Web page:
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Gurdon and Yamanaka take Physiology or Medicine Nobel for cell reprogramming

The Nobel Committee awarded this year’s prize in Physiology or Medicine to John Gurdon, of the University of Cambridge, UK, and Shinya Yamanka, of the University of Kyoto, Japan, for “for the discovery that mature cells can be reprogrammed to become pluripotent”, this morning in Stockholm.

Working with frog eggs, Gurdon showed that the nucleus from a mature cell could be transplanted into an egg cell with its nucleus removed and produce a living frog. The technique, called somatic cell nuclear transfer, is often called cloning and it was used to produce Dolly the sheep. His work revolutionized the understanding of developmental biology and cell fate, showing that a genome contains all the information needed to transform a cell into a whole organism.

Yamanaka, on the other hand, showed that whole mammalian adult cells could be reverted into an embryonic-like state by treating them with a cocktail of protein factors. These induced pluripotent stem cells (iPSCs) are similar to embryonic stem cells that give rise to every tissue in the body. He achieved the feat first in mouse cells, and later with human cells. It is hoped that iPSC cells, transformed into myriad cell types, will be useful for regenerative medicine and drug testing.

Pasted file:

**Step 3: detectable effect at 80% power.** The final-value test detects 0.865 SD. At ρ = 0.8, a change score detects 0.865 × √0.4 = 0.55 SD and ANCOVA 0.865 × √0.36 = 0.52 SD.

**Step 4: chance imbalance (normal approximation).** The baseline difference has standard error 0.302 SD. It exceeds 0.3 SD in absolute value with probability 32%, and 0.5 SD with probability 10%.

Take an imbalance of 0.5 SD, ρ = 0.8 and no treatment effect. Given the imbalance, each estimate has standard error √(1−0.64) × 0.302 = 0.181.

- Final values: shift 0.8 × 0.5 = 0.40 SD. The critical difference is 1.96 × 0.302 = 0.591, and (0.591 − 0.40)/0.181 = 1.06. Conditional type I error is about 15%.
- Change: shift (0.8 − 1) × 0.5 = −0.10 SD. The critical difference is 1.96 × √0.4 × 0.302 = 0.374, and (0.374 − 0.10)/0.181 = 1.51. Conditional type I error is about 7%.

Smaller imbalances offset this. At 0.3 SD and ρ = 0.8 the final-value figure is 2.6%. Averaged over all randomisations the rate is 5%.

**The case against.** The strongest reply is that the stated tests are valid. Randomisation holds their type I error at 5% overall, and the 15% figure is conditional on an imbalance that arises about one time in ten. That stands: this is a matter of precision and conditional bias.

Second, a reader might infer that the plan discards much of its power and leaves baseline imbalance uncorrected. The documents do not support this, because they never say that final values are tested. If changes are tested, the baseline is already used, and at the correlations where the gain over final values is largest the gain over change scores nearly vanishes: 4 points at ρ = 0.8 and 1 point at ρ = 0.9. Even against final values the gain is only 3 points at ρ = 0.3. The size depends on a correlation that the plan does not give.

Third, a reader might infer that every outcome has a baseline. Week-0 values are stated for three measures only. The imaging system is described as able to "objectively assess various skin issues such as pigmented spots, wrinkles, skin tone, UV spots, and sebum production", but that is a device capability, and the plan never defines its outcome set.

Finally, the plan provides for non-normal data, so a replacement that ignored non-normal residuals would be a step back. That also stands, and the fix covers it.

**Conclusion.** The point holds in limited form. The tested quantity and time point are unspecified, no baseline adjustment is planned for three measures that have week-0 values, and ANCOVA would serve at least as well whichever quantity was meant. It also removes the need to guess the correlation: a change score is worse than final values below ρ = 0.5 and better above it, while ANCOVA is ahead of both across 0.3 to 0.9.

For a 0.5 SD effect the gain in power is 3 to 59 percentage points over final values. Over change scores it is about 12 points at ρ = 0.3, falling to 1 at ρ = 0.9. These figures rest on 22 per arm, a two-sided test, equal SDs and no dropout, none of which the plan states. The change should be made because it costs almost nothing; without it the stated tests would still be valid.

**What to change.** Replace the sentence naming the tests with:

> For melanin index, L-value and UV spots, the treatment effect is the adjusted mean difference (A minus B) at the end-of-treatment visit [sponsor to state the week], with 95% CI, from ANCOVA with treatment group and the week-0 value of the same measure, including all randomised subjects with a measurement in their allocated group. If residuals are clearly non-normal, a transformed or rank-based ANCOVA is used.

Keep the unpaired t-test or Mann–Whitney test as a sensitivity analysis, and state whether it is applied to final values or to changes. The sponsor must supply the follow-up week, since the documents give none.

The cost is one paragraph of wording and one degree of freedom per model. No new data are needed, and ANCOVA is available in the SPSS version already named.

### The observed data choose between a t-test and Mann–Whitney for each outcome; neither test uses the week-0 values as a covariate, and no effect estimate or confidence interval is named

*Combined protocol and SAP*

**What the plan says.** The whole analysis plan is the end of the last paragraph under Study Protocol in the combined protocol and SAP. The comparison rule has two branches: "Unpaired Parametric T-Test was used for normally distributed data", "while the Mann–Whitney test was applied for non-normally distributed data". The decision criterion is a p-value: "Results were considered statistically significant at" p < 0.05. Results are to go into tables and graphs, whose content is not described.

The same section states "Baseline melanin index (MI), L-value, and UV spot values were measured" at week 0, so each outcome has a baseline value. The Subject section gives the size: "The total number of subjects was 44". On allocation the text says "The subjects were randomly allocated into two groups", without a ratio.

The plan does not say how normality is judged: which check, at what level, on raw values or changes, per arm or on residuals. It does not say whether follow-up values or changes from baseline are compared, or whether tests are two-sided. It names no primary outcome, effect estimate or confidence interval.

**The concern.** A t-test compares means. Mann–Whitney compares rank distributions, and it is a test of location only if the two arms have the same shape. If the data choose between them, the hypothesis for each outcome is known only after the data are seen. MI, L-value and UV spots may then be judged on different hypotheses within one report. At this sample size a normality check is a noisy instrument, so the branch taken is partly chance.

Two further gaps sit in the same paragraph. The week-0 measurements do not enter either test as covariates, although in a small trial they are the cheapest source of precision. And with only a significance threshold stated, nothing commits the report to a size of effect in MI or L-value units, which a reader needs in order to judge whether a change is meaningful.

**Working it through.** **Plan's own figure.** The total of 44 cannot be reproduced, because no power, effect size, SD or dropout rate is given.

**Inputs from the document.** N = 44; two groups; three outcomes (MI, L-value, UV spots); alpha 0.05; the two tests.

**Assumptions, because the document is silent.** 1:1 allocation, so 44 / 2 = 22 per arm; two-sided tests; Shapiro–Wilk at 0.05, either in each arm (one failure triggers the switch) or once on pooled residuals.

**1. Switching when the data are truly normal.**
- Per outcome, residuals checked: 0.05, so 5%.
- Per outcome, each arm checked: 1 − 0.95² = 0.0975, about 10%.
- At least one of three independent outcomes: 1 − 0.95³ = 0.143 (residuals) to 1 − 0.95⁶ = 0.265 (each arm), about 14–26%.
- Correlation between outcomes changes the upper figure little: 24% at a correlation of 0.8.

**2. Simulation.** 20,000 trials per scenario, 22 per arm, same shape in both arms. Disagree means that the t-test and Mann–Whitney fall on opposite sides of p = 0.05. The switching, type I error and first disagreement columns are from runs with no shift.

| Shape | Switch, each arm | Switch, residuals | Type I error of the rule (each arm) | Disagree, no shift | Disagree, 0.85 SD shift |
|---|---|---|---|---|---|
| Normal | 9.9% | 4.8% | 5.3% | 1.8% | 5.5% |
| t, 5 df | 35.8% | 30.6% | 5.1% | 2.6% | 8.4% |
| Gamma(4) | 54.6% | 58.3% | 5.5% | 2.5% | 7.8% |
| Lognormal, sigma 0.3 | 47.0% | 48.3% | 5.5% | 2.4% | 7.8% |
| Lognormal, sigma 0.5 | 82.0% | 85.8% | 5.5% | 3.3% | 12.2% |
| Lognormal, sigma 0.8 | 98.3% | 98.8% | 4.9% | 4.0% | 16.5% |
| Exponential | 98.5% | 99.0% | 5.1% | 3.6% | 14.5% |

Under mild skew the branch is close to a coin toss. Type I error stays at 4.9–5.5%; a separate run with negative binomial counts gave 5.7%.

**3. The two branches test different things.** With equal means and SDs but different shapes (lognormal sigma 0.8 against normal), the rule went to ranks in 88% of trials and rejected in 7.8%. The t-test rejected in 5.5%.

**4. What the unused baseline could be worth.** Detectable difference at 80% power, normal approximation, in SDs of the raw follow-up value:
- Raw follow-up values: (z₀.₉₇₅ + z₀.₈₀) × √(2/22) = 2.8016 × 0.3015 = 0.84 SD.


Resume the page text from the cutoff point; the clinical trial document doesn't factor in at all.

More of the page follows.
A group led by James Thomson, of the University of Wisconsin–Madison, was also among those to report the first human iPSCs in 2007.

According to Google Scholar, Yamanaka’s 2006 publication describing mouse iPSCs has been cited more than 6,000 times, and his report on human iPSCs has garnered nearly 4,000 5,000 citations.

UPDATE – full story here.

Images courtesy Gurdon Institute, University of Cambridge, and University of California, San Francisco.


  1. Report this comment

    Adhikarla Rao said:

    It is very embarrassing that the amount of Nobel Prize money for Medicine has been reduced by 0.3million dollars. It is difficult to imagine that Nobel committee is in such a financial crisis. Even if it so , they should have solicited the additional money from donors rather than depriving the winners. There can be no dearth of donors at the global level for this Nobel cause. The value of Nobel Prize money should increase with time -not decrease.
    Dear Editor I would be happy if this comment is published in Nature issue rather than just publishing online.

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      komuro yukari said:

      I strongly agree with your opinion that the value of Nobel Prize money should increase.
      Doctor Yamanaka says ,on the site of his iPSCs group CiRA, that they need 5 hundred million for their research and study to achieve the goal (finally, to make it possible to use the technology for regenerative medicine) . And he asked us for help to make a donation for their project at his news conference.
      I think the Nobel committee should,at least, keep the upper limit of the sum.

  2. Report this comment

    komuro yukari said:

    Through this article, I was really surprised to know that medical evolution has reached the level which can change the commonly accepted theory.
    This summer there was a big news that Higgs boson had been discovered and it is said that the discovery can be one of the key to solve the mystery of the cosmos.
    I’m really surprised that many scientists still have succeed in discovering a new thing though many things are already found. I think it is a wonderful fact, but , I wish that it is just my childish fear, I am also worried that those fabulous discoveries and technologies can be used for a wrong purpose.

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